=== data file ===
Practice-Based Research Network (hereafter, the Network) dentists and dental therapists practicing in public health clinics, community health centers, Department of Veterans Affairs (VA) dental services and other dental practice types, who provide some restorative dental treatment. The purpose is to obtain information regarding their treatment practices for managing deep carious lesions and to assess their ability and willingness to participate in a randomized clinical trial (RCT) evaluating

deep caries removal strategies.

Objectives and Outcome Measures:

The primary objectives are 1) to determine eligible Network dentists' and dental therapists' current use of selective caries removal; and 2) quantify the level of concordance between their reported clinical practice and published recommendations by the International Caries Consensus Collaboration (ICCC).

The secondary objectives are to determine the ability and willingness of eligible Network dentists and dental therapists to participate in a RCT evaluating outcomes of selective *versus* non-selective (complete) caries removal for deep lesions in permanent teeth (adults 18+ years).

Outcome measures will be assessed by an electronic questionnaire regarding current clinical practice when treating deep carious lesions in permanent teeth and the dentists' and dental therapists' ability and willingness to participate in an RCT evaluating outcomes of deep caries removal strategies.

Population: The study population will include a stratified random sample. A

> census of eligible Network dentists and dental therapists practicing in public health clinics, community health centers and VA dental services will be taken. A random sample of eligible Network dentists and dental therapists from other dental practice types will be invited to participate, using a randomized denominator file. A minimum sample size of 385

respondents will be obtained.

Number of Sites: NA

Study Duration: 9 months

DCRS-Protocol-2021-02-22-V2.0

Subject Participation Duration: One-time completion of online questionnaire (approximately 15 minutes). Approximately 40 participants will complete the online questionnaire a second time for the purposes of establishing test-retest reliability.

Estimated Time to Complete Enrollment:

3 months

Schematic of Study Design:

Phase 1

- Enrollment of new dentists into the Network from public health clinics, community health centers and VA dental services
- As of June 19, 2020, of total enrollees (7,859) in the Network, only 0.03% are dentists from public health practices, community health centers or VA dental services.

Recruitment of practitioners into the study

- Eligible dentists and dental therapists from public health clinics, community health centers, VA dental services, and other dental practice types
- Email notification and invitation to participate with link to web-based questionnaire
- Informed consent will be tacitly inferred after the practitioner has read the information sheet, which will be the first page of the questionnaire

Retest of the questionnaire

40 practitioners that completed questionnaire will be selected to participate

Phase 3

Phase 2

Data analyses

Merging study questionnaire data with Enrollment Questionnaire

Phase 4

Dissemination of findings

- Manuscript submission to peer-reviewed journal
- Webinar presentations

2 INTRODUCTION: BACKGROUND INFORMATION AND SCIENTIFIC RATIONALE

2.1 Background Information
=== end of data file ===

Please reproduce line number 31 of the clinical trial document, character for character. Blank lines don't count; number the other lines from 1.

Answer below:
Dissemination of findings